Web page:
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Law Project For Psychiatric Rights, Inc., An Alaskan Non-Profit Corporation v. State of Alaska

October 1, 2010


Appeal from the Superior Court of the State of Alaska, Third Judicial District, Anchorage, Jack W. Smith, Judge. Supreme Court No. S-13558 Superior Court No. 3AN-08-10115 CI

The opinion of the court was delivered by: Winfree, Justice.

Notice: This opinion is subject to correction before publication in the PACIFIC REPORTER. Readers are requested to bring errors to the attention of the Clerk of the Appellate Courts, 303 K Street, Anchorage, Alaska 99501, phone (907) 264-0608, fax (907) 264-0878, e-mail


Before: Fabe, Winfree, Christen, and Stowers, Justices. [Carpeneti, Chief Justice, not participating.]


A non-profit public interest law firm filed suit in its own name against the State of Alaska seeking to establish constitutional standards that must be met before compelling minors to take psychotropic medications. The superior court granted a stay of discovery pending the State's motion to dismiss for lack of standing. The superior court then dismissed the complaint for lack of standing and later awarded the State nearly $4,000 in attorney's fees under Alaska Rule of Civil Procedure 82(b)(2). Because the superior court did not err in dismissing the lawsuit for lack of standing and did not otherwise abuse its discretion, we affirm its decisions.


Law Project for Psychiatric Rights, Inc. (LPPR) is a non-profit Alaska corporation operating as a public interest law firm. LPPR's mission is "to mount a strategic litigation campaign against forced psychiatric drugging and electroshock."

In September 2008 LPPR initiated suit against the State and seven State employees in their official capacities (collectively "the State"), seeking declaratory and injunctive relief regarding children's rights in compelled psychotropic drug administration. LPPR claimed administering psychotropic medication to children without their consent constitutes involuntary medicating and "infringes upon [the children's] fundamental constitutional rights." LPPR sought a declaratory judgment that "children . . . have the right not to be administered psychotropic drugs unless and until" certain standards are met. LPPR also sought to permanently enjoin the State from "authorizing or paying for" psychotropic drug administration that fails to follow the proposed standards.

After filing an answer the State moved contemporaneously for judgment on the pleadings and to stay discovery. The State argued that LPPR's complaint should be dismissed for lack of standing and observed that LPPR failed to "identify a single individual who has been harmed by the alleged violations." The State argued a stay of discovery was particularly appropriate pending the dispositive motion because the "motion raise[d] pure questions of law which discovery [was] not needed to resolve."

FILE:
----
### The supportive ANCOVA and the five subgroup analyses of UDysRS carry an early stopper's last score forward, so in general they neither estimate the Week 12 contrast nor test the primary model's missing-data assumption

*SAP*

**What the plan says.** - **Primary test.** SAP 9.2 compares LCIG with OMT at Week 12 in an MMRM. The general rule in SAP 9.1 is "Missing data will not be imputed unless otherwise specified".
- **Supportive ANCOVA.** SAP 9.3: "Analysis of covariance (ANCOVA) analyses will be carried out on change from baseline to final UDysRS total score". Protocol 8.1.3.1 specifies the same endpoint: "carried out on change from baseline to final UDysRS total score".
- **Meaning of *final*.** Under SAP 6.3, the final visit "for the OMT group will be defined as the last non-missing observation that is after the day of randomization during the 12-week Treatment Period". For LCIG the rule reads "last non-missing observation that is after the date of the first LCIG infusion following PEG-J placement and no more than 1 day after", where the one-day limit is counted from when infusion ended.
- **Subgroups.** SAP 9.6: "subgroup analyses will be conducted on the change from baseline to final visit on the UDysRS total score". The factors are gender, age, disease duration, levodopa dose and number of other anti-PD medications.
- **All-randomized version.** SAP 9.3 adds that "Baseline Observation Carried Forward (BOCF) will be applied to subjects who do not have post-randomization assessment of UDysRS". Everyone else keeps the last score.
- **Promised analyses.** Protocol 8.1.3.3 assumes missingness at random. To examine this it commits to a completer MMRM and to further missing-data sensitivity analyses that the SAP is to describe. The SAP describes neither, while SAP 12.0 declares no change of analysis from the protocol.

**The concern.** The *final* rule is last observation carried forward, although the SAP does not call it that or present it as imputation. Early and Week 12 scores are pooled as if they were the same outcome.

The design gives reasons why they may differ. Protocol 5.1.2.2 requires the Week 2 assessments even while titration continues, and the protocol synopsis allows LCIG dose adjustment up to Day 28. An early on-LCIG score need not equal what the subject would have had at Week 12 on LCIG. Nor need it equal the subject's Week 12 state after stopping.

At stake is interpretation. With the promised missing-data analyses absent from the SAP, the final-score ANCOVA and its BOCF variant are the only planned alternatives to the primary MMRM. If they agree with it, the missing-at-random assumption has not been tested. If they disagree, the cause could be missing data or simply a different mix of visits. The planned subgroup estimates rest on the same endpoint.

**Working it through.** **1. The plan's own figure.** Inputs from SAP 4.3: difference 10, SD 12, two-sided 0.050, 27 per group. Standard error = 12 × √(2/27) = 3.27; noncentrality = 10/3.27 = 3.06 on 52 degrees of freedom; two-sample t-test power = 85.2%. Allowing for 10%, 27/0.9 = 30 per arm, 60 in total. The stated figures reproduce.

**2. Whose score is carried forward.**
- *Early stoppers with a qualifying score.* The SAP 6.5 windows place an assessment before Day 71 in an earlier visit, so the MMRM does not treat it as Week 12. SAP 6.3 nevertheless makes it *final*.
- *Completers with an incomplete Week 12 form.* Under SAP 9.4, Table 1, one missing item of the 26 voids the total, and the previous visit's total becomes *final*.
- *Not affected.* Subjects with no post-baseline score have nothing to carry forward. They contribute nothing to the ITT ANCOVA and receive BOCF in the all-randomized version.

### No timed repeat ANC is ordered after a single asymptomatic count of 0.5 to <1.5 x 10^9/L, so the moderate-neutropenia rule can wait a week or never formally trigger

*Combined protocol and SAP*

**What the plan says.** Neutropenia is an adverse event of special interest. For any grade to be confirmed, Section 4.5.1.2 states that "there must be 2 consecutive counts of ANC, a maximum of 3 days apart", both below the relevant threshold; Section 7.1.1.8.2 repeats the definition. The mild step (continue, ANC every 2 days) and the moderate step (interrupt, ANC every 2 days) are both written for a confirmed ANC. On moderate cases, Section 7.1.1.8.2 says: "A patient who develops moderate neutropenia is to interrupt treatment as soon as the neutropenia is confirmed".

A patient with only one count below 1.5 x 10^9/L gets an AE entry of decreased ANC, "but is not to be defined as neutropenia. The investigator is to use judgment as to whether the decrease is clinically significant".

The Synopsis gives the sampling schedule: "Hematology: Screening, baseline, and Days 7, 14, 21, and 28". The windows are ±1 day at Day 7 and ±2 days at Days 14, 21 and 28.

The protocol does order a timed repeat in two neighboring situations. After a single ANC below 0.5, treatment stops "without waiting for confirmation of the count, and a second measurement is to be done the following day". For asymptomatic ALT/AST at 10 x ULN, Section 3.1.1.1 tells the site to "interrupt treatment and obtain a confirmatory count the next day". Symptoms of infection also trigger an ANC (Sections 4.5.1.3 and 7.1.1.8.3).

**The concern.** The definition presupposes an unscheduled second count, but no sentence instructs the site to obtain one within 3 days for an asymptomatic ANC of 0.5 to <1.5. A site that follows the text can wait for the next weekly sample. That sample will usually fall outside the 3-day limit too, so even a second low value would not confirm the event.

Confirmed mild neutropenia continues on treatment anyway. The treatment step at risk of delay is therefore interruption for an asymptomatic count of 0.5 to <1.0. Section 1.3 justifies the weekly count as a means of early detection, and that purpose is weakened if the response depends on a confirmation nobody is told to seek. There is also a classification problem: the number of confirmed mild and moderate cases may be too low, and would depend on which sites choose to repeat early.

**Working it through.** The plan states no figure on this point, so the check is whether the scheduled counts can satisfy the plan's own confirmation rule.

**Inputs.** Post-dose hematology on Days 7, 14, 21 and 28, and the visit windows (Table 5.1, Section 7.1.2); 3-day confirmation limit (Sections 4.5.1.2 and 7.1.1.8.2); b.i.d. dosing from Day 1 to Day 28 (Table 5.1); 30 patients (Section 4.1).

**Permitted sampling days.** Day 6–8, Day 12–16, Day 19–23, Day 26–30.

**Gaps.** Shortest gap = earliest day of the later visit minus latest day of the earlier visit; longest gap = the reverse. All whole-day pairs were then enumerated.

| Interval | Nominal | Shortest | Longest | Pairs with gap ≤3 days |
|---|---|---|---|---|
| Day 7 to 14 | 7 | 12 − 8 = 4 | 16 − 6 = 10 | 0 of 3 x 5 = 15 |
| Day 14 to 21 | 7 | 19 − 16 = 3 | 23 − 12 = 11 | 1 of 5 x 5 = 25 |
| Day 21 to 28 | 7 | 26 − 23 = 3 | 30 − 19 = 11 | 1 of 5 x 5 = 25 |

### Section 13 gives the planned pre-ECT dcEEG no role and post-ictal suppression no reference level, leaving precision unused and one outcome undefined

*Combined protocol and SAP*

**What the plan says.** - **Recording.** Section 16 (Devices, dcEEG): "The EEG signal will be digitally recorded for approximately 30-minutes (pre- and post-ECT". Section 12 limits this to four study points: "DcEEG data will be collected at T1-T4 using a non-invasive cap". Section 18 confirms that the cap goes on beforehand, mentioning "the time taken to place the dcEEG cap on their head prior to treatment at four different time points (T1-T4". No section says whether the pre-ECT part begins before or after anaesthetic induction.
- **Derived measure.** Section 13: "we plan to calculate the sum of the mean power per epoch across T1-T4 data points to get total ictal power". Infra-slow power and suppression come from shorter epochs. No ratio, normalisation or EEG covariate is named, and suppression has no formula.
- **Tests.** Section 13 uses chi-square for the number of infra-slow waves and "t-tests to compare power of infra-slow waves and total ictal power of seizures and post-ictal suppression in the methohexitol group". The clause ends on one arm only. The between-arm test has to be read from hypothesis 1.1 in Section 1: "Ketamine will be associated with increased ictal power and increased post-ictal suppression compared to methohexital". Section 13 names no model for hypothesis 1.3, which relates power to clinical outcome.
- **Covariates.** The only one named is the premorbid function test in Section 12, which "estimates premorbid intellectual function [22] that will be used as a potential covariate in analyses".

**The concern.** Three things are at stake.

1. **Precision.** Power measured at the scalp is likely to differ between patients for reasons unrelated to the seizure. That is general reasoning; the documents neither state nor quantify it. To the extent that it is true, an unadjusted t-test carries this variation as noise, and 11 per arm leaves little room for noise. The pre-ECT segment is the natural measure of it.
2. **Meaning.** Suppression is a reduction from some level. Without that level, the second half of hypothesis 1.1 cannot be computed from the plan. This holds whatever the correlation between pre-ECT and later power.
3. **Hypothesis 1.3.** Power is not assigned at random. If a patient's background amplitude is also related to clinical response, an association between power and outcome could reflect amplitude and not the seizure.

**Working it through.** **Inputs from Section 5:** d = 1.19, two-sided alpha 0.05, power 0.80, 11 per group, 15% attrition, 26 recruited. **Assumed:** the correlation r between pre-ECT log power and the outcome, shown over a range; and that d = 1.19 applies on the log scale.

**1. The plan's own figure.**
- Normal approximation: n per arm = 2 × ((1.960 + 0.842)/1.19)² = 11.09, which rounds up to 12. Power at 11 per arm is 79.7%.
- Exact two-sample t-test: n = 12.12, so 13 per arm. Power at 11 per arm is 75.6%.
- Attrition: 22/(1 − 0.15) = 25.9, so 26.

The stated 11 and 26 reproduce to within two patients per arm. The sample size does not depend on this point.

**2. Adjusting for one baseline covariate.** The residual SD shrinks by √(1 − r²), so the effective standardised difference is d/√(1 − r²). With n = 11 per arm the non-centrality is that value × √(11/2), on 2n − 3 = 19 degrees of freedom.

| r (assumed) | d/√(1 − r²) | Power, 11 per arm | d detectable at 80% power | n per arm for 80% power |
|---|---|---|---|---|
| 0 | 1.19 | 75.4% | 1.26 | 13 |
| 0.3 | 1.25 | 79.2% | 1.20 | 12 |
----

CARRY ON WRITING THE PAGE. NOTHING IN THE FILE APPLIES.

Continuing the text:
LPPR opposed both motions. As to standing, LPPR argued it satisfied citizen-taxpayer standing. Although LPPR conceded it did not assert interest-injury standing to sue either on its own behalf or on behalf of any individual member of the class described in its complaint, it argued the complaint could be amended to include a named plaintiff. LPPR explained it was a proper litigant because affected children and parents were unlikely to file suit, due in part to lack of resources. LPPR also claimed that an individual litigant might be unable to obtain injunctive relief. As to the discovery stay, LPPR argued the motion for judgment on the pleadings was "not likely to dispose of the entire case" and therefore discovery should proceed. LPPR outlined two discovery objectives, neither of which suggested LPPR required discovery to address the State's standing argument.

The superior court granted both of the State's motions. First the court stayed discovery pending its decision on the motion for judgment on the pleadings. The court later found LPPR had not asserted interest-injury standing and had failed to establish citizen-taxpayer standing. The court found that, despite raising questions of public significance, LPPR was not an appropriate litigant to bring the action and stated that "the affected children, their parents or guardians[,] or even the state would make a more appropriate plaintiff." The court further concluded that LPPR "failed to establish any parent or guardian with a legitimate grievance on behalf of their juvenile or child has declined to sue" or that "any legitimate claim has gone unpursued." Concluding that LPPR lacked standing to litigate the issues, the court dismissed the complaint.

The State then moved for partial attorney's fees under Rule 82(b)(2).*fn1

LPPR opposed the motion, citing Rule 82(b)(3)(I)*fn2 and asserting that "[a]ny award is likely to deter litigants from the voluntary use of the courts." The court granted the State's motion and, adhering to Rule ...

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